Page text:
At the end of Katsuhiro Otomo’s dystopian Japanese anime film Akira, a throbbing, white mass begins to envelop Neo-Tokyo. Eventually, its swirling winds engulf the metropolis, swallowing it whole and leaving a skeleton of a city in its wake.
How the Associated Press covered the bombings of Hiroshima and Nagasaki. The AP has posted three articles from its archives about the US dropping two atomic bombs in August 1945 and the subsequent surrender of Japan, so we can see what many Americans read in the wake of the destruction.
This 11-minute video takes us from the preparations of the Fat Man nuclear weapon, its loading onto the plane Bockscar, and the explosion of the bomb in Nagasaki. It's a sobering look at this catastrophically destructive technology and a reminder of the toll it took in human lives.
On August 6 and 9, 1945, U.S. airmen dropped the nuclear bombs Little Boy and Fat Man on the Japanese cities of Hiroshima and Nagasaki. On April 26, 1986, the number four reactor at the Chernobyl Nuclear Power Plant in the Ukraine exploded.
The bombing of Nagasaki, the explosion of the Hindenburg, and the Challenger disaster have all been immortalized into smoke-filled photography. Artist Brock Davis has reproduced those iconic explosions in an unlikely medium: cauliflower.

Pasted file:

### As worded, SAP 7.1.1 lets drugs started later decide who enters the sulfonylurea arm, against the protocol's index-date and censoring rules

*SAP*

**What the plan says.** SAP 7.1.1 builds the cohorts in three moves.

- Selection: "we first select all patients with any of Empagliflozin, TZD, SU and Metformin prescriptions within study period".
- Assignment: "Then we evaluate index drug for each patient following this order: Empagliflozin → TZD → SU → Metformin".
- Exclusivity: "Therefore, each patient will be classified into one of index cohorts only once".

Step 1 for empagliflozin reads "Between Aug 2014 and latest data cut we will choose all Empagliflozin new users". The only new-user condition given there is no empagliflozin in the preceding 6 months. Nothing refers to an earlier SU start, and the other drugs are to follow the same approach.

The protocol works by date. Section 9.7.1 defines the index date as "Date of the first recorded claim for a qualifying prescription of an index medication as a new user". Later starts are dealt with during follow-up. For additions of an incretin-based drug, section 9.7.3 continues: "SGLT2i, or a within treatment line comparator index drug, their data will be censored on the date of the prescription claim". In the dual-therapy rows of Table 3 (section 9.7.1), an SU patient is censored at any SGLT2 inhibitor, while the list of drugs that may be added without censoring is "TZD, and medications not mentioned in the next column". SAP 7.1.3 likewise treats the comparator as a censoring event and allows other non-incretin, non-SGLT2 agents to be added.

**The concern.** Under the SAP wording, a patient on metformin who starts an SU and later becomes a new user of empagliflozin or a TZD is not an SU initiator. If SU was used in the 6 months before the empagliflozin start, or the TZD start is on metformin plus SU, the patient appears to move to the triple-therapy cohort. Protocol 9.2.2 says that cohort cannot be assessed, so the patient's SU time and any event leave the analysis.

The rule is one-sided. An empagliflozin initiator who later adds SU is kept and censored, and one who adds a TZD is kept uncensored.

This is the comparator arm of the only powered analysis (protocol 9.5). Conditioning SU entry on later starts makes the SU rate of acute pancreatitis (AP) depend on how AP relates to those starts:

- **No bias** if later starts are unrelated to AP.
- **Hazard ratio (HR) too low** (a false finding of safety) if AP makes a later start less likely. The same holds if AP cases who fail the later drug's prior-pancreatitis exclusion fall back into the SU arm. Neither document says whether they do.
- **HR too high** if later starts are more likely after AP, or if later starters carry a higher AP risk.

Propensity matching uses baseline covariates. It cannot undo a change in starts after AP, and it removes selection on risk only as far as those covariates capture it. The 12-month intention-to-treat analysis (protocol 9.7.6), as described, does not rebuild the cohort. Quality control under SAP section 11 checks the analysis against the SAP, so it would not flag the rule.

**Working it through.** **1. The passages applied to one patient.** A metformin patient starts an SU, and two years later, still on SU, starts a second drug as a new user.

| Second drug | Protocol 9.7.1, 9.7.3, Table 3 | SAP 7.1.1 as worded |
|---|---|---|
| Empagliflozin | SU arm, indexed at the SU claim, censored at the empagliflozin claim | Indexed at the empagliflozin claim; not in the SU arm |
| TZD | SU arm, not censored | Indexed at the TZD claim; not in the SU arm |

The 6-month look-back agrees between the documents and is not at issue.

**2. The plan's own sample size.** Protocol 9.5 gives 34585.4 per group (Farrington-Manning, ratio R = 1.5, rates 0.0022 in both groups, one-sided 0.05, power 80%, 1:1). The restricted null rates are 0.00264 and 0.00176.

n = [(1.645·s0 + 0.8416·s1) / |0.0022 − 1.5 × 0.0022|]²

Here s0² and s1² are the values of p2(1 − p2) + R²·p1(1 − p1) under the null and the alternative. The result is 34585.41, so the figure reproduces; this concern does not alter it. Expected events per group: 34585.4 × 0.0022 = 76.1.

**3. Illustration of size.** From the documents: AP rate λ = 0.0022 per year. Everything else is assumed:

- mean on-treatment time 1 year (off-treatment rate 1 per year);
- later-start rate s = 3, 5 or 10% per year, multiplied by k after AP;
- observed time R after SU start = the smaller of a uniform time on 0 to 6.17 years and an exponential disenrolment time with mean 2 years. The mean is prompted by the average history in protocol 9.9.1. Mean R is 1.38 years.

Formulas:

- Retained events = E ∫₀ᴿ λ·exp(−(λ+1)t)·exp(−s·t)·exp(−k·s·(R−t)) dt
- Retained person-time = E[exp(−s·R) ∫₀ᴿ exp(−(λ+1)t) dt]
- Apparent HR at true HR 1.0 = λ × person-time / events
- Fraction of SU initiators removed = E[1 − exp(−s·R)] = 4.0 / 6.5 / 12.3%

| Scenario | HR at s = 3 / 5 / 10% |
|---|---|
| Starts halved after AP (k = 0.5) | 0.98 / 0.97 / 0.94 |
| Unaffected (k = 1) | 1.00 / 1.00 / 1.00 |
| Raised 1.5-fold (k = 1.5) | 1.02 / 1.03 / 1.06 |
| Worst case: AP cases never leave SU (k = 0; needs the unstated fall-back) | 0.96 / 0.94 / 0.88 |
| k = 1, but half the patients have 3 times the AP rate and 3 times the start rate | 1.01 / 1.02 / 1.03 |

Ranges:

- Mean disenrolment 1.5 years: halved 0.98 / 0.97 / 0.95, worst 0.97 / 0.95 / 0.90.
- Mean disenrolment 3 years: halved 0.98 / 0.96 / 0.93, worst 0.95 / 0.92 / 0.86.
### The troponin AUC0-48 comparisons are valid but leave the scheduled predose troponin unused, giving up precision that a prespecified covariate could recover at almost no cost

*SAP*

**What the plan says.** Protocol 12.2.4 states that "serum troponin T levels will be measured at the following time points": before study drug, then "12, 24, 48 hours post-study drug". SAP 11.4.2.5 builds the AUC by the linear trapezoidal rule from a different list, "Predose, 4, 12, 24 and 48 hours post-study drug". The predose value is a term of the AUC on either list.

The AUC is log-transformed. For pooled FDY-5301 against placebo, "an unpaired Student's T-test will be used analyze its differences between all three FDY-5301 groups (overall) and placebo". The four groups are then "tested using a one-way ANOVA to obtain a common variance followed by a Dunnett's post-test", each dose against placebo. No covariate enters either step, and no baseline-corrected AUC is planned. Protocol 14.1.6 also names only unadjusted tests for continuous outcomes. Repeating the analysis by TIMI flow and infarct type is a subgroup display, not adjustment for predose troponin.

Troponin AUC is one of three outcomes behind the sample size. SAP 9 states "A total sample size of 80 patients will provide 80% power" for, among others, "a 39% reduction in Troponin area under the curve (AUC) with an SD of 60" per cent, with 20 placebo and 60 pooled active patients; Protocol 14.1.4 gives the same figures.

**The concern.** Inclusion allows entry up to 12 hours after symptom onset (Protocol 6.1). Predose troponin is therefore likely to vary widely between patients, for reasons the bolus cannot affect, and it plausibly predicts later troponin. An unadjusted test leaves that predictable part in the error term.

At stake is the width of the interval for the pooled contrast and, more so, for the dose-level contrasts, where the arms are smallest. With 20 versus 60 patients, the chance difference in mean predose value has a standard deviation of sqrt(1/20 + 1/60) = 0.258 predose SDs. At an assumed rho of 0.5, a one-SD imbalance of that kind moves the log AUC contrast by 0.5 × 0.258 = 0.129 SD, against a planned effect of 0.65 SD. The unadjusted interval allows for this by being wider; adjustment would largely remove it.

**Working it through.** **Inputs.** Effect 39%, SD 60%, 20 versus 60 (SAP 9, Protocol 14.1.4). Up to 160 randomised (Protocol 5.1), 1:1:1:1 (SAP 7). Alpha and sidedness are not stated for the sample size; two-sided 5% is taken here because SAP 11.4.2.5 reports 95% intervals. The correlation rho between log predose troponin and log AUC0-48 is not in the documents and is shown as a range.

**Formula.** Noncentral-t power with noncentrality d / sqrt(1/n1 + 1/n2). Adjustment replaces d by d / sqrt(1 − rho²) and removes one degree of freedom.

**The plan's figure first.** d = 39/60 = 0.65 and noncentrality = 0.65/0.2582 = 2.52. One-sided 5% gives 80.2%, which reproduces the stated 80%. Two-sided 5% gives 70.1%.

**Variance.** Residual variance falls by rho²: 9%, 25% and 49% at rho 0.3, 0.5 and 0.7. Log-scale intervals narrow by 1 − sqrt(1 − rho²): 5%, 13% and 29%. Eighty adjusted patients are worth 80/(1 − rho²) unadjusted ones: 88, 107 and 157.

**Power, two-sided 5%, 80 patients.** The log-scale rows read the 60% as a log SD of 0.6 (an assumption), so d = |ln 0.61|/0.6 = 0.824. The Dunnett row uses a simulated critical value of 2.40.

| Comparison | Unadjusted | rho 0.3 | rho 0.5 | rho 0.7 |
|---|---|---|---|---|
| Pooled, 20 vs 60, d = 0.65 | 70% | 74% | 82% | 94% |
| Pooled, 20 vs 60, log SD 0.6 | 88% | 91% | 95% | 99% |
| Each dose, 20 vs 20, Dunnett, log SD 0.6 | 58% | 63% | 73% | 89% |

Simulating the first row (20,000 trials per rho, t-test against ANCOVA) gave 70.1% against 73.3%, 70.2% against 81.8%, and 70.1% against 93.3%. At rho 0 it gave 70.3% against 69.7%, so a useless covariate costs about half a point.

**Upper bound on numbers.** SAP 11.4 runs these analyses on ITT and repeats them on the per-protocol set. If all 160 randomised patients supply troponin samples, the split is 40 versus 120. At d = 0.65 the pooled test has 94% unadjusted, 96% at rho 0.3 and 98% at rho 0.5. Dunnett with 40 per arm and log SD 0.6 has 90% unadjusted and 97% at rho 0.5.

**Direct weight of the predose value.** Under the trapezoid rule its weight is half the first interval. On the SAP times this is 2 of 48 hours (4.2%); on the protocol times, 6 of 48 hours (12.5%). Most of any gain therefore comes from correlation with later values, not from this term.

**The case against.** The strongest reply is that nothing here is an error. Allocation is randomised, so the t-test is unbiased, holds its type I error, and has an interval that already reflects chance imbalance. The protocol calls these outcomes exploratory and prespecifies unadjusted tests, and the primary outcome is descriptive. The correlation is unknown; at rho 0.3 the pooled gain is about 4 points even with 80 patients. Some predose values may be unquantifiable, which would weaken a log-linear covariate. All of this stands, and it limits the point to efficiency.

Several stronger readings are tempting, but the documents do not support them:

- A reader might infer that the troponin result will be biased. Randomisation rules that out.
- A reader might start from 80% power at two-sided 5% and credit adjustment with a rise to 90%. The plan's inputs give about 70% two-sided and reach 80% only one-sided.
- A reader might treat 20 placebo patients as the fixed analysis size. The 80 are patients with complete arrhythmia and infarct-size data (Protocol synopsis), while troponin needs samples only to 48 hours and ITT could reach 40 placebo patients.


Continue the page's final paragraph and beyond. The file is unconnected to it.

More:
When we reflect on iconic images of Hiroshima, Nagasaki, and their nuclear devastation, one of the first to come to mind is inevitably a mushroom cloud.
August 9 is the 65th anniversary of the day the US dropped "Fat Man" over Nagasaki. The Nagasaki Atomic Bomb Archive has created a Google Earth map that documents where survivors were in relation to the blast.
Everyone's got a notion of how the last century went, in terms of nuclear explosions. There was Hiroshima, then Nagasaki. There were some nuclear tests out in the desert, and the ocean. But would you believe there've been over 2000?